Healthcare in Thoughts from the Centre
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Payment reform for integrated care: The risks and rewards of reforming payment mechanisms in the NHS
By Jon White, Deloitte Consulting
The NHS Five Year Forward View, published in 2014, included proposals to develop five new models of care or ‘Vanguards’ to help transform and integrate health and social care services. Starting in 2015. NHS England allowed health systems the flexibility to introduce new payment mechanisms that would provide better incentives for local care models. Five years on, we have seen pockets of innovation such as the aligned incentive contract in Coastal West Sussex and the outcomes based contract in Greater Manchester. However, by the end of the vanguard phase of the new care models programme, in March 2018, instead of developing new contracts, most vanguards had used a consensus approach based on non-legal agreements between their partners.i
By Greg Reh, vice chairman, US and Global Life Sciences leader, Deloitte LLP
This week’s blog, by Greg Reh from the US firm, first appeared on the US Center for Health Solutions blog site. The blog features Greg’s commentary on the panel discussion from the Financial Times US Pharma and Biotech Summit about the changes needed to face coming innovations in manufacturing, pricing, and reimbursement of personalized therapies. These innovations include direct-to-payer models, mass customization, and valuation of gene therapies and one-time treatments, all of which present unique challenges to pharma companies’ current technology systems.
By Karen Taylor, Director, Centre for Health Solutions
Several weeks ago I participated in a panel discussion on inclusion and diversity in clinical trials. My research for the event and the discussion that ensued led me to conclude that while there have been some improvements, the pharma industry continues to struggle to recruit sufficient trial participants from important demographic groups, especially women, racial and ethnic minorities, and the elderly. As a result, the outcomes seen in clinical trials are likely to be unrepresentative of the patient outcomes in the real world.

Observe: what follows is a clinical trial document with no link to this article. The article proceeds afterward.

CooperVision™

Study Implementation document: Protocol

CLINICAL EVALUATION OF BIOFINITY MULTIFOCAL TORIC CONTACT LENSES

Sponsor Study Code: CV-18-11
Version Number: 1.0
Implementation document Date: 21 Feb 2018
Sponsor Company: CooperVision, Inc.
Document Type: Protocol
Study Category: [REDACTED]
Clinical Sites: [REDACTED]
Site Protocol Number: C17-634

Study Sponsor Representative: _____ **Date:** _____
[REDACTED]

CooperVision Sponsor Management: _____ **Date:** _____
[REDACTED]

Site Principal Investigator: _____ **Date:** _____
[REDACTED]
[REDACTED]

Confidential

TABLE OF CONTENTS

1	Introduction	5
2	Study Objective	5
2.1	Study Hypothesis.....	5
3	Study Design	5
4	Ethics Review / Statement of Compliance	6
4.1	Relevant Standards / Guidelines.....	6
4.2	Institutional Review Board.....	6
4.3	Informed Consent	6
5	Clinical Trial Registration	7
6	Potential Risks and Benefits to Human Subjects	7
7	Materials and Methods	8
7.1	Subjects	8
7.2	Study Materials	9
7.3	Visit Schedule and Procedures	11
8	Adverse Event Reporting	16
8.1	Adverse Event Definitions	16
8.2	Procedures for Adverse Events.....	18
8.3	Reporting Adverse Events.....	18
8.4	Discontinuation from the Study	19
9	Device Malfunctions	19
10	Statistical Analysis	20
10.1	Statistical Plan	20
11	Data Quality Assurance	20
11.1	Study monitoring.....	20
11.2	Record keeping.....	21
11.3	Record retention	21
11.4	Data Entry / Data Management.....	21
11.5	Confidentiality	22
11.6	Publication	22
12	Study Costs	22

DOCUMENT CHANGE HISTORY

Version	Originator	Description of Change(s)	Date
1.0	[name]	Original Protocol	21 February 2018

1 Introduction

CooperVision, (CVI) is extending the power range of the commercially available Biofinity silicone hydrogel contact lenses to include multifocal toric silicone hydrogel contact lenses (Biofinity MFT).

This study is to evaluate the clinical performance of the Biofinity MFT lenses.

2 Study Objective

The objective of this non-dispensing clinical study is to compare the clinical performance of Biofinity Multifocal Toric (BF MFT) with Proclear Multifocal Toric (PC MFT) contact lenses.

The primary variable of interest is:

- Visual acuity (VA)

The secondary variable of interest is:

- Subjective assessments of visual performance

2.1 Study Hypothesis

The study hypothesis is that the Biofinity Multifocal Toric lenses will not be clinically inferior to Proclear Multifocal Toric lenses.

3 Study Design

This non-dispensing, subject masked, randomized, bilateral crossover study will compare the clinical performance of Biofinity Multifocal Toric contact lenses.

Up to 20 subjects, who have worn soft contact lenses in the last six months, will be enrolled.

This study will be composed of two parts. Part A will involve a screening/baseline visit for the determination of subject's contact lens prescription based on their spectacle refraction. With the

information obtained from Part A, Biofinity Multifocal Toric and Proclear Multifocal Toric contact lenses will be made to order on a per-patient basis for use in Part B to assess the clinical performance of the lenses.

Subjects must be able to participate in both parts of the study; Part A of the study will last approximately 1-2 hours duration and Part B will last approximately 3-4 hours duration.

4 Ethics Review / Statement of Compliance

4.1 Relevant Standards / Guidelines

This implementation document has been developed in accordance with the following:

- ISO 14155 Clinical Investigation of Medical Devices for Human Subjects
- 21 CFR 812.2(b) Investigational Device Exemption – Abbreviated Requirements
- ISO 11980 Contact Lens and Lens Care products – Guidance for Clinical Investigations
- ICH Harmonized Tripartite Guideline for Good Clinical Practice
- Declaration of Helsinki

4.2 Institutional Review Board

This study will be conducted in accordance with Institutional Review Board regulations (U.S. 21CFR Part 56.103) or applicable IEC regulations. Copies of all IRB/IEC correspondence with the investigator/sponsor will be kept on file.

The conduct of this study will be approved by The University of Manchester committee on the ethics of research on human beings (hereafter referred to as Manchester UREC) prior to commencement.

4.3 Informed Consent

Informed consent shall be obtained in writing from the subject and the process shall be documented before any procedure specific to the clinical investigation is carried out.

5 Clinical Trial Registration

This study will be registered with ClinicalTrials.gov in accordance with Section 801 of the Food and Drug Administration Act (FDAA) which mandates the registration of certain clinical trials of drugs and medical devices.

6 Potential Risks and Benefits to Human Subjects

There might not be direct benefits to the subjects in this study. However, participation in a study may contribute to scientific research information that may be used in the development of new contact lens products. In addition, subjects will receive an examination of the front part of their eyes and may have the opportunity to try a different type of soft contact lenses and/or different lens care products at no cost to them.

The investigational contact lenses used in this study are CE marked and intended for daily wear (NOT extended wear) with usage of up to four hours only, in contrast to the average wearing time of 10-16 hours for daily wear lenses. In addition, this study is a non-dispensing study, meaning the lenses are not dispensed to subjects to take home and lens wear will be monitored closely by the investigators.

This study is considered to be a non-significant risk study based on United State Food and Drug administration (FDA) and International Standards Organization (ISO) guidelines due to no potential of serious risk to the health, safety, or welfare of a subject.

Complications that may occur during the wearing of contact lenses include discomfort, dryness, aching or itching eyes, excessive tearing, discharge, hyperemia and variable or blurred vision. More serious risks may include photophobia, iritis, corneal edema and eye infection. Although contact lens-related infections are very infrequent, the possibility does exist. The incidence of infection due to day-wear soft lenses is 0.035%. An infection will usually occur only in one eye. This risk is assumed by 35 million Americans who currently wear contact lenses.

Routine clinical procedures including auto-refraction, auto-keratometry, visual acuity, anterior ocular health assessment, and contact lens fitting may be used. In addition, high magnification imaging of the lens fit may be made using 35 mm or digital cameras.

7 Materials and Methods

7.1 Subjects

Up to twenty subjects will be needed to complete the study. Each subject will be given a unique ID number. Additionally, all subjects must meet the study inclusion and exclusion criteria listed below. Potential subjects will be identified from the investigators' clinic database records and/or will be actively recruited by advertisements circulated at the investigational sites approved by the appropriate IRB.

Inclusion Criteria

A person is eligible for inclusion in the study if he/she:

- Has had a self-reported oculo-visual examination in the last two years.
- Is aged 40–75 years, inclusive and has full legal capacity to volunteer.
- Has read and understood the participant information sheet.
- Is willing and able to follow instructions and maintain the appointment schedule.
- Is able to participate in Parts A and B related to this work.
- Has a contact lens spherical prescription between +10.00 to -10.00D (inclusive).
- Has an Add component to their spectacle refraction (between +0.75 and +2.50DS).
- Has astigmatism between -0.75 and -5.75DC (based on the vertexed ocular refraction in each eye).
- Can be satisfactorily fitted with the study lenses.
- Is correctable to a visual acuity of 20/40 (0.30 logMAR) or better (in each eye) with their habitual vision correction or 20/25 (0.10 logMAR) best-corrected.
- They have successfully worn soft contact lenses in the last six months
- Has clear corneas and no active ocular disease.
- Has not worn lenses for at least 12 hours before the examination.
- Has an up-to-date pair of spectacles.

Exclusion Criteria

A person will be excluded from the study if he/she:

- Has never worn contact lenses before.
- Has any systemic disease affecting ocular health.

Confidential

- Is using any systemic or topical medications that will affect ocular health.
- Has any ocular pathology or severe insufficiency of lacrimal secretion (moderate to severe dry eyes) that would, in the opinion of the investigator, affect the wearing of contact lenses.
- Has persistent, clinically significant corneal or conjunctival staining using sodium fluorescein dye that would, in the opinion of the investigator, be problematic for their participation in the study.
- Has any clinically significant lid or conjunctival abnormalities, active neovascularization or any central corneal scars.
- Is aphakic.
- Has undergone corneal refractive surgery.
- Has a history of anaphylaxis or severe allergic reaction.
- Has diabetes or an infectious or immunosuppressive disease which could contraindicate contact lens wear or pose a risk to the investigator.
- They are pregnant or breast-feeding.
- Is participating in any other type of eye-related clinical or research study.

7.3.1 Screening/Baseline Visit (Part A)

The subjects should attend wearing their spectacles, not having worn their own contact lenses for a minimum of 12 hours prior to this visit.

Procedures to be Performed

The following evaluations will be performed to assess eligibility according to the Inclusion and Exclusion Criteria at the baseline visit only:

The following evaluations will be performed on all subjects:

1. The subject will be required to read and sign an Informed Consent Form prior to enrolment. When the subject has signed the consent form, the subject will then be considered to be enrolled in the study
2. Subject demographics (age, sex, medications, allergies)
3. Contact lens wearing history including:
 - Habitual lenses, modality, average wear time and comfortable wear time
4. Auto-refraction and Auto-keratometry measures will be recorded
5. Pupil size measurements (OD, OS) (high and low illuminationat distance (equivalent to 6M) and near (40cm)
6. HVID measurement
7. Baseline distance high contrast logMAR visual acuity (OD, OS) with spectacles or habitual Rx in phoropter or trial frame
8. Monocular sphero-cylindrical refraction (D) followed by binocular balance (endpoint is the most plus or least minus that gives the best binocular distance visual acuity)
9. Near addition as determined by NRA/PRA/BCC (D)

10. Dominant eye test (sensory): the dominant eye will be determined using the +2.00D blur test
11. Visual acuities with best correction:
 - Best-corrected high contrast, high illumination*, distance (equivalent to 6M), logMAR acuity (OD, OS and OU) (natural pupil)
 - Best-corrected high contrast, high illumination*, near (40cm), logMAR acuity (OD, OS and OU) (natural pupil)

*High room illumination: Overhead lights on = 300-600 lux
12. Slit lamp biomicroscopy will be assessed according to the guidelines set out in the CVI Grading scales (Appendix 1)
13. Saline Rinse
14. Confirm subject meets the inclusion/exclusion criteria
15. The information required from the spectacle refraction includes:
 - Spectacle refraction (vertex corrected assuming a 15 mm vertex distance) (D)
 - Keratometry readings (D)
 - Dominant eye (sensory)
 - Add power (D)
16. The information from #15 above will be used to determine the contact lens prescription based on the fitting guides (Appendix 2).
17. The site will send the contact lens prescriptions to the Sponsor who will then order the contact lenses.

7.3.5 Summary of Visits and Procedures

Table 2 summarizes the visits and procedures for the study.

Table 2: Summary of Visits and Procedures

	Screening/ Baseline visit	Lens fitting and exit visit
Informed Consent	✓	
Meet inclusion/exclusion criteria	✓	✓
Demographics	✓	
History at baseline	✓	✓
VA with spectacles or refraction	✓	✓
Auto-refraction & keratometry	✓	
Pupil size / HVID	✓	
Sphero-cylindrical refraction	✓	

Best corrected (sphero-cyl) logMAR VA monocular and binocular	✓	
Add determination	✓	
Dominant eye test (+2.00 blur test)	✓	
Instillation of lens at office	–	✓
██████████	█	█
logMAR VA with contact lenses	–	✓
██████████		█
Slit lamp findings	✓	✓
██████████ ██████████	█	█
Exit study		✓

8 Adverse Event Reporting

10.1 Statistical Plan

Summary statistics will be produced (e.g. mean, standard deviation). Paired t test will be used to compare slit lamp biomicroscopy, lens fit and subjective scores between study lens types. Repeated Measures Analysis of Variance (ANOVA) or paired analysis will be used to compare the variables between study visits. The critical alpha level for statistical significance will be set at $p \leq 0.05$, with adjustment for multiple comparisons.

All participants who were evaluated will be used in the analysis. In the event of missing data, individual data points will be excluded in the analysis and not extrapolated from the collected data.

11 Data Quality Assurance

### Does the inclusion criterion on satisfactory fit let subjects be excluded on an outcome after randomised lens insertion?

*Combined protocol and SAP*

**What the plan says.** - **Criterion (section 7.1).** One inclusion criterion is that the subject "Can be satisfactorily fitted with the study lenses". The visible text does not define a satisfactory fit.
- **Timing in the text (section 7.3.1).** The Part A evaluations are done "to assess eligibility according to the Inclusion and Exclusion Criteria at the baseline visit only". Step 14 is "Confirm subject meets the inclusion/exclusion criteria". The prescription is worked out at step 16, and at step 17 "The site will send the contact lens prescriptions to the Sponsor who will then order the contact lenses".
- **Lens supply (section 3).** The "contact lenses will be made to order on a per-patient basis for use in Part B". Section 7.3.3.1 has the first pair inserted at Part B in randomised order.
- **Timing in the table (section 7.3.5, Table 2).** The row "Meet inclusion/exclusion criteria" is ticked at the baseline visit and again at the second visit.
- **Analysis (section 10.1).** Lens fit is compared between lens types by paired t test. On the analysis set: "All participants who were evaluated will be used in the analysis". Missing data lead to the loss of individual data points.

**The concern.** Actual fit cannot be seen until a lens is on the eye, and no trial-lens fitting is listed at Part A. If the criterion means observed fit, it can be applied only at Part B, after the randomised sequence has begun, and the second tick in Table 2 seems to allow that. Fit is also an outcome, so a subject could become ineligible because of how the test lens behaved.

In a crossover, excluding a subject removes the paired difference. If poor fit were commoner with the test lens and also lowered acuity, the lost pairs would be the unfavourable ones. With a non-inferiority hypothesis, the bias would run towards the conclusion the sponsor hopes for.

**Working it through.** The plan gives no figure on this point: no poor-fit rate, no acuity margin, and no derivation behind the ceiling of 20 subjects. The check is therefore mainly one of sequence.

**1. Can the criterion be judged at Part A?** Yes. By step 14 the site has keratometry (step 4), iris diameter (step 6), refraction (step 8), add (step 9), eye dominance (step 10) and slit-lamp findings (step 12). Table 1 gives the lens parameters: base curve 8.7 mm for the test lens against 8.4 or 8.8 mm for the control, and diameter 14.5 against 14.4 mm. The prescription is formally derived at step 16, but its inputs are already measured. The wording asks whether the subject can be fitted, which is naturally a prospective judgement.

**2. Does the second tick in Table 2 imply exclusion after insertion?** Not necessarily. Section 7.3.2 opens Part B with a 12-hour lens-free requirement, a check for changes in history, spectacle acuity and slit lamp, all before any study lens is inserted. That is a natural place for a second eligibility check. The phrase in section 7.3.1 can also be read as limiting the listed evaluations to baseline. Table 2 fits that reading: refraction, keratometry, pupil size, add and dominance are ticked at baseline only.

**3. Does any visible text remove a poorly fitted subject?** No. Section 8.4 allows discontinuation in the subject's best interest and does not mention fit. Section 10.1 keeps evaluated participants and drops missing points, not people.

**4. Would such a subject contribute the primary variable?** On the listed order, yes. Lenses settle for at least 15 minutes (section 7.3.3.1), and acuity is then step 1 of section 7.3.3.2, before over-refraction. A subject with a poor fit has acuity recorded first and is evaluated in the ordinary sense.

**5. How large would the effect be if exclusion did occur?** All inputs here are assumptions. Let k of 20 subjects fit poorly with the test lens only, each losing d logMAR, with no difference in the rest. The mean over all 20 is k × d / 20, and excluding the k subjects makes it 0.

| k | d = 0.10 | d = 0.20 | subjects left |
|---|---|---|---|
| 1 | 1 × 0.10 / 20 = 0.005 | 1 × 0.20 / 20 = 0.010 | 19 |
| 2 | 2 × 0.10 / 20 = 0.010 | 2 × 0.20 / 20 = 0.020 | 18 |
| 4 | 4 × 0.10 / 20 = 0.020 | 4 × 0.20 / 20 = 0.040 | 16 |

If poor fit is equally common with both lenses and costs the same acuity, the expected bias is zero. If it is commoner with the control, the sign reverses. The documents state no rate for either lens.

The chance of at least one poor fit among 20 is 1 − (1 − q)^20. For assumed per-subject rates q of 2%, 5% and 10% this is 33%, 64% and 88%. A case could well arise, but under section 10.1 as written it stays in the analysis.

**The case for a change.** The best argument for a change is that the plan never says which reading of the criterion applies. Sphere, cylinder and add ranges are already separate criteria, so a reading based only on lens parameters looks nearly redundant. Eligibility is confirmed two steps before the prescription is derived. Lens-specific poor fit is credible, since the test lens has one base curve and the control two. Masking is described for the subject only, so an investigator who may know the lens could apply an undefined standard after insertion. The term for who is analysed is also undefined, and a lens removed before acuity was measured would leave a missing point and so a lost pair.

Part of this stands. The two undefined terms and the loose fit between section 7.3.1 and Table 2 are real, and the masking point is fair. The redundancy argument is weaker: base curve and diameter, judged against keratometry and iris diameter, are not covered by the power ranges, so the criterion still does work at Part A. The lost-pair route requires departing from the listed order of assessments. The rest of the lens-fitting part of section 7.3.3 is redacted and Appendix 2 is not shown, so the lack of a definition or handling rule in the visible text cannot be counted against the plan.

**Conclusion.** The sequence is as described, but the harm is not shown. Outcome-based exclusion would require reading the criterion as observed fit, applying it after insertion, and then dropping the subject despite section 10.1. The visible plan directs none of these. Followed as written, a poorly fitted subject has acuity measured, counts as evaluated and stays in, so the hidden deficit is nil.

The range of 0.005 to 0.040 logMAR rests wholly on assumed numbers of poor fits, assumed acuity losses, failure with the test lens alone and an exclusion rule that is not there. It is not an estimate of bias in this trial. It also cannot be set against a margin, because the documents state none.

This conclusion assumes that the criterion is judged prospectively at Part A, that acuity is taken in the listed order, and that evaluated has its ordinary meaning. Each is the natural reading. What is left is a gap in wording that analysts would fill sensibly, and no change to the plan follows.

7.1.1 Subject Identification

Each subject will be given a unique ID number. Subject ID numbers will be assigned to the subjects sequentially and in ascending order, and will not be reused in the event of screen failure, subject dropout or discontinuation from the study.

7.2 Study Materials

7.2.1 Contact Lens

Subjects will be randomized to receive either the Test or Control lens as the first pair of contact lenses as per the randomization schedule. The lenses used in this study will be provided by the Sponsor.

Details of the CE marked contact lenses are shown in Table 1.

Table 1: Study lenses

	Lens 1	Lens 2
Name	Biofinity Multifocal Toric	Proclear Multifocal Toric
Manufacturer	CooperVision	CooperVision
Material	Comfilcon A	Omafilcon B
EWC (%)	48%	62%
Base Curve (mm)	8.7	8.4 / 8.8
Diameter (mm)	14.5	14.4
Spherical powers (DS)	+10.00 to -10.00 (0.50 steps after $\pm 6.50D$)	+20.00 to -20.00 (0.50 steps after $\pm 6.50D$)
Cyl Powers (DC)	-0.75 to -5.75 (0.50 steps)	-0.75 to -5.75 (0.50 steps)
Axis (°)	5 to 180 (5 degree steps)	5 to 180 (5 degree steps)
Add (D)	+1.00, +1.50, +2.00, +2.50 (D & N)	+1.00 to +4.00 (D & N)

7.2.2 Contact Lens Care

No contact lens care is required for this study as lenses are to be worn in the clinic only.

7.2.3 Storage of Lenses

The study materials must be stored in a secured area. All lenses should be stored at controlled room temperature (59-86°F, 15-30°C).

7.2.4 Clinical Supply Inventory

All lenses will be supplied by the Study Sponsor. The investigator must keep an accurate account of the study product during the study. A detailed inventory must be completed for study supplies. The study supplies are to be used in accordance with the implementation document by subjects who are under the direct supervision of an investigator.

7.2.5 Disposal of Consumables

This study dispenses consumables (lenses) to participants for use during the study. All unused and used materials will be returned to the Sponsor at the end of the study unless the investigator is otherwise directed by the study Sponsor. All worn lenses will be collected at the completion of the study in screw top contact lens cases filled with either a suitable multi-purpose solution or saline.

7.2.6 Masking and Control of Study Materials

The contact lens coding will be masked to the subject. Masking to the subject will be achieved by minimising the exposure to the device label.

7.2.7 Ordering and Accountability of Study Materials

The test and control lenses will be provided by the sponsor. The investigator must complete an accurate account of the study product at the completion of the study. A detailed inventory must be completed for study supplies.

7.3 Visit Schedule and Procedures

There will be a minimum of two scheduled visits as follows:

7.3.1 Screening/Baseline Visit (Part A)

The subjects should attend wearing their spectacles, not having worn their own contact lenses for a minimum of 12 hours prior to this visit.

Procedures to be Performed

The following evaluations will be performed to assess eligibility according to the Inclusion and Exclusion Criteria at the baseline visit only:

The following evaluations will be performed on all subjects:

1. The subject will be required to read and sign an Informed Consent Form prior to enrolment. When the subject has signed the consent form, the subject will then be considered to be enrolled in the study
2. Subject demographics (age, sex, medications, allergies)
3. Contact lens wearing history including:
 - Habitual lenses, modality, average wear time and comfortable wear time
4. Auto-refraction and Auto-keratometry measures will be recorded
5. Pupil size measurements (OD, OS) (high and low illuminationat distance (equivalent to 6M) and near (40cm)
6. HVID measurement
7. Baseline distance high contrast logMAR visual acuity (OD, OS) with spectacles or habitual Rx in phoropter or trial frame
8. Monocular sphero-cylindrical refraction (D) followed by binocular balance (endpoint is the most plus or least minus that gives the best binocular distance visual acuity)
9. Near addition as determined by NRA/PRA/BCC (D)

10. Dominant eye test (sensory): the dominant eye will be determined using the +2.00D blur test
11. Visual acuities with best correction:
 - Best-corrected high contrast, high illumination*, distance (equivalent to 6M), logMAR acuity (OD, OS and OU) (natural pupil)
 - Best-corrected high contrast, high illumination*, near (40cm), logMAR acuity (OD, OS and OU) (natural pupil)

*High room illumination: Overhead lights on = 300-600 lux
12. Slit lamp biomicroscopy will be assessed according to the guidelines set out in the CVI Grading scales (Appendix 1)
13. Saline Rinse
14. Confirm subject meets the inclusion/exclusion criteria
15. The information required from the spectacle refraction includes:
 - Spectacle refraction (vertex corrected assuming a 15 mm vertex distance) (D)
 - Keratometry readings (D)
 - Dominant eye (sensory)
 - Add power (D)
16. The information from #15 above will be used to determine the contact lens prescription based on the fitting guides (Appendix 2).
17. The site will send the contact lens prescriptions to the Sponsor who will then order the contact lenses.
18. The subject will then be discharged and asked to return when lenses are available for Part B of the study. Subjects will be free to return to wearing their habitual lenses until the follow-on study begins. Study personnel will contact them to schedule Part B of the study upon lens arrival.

By James Banham and Seb Zanker
This latest in our series of blogs on the challenges facing Integrated Care Systems (ICS), focuses on how some commissioners are embracing the proposed model of place-based, shared decision making described in the recent guidance from NHS England and NHS Improvement ‘Designing integrated care systems in England’1; and what steps they are taking to transition from transactional to more strategic activities.
Enabling Integrated Care Systems to improve health outcomes through robust population health analytics
By Jon White, Director, Public sector health analytics team
This blog is the third in our series of articles examining the challenges in establishing Integrated Care Systems (ICSs) and explores the critical role of population health analytics. Indeed, there is a growing realisation across the healthcare sector about the potential for data analytics to transform everything from strategic planning to clinical decision making. Today, data technology has already transformed many aspects of our lives with unprecedented access to information, connecting people and ideas in ways no-one would have predicted twenty years ago. We have all seen first hand how analytics has impacted other sectors such as retail and marketing and we are now entering a period of rapid innovation in the healthcare sector, with numerous opportunities to utilise data effectively. In this blog we are taking a pragmatic view of some of the things ICSs can do to work collaboratively and focus on improving population health outcomes.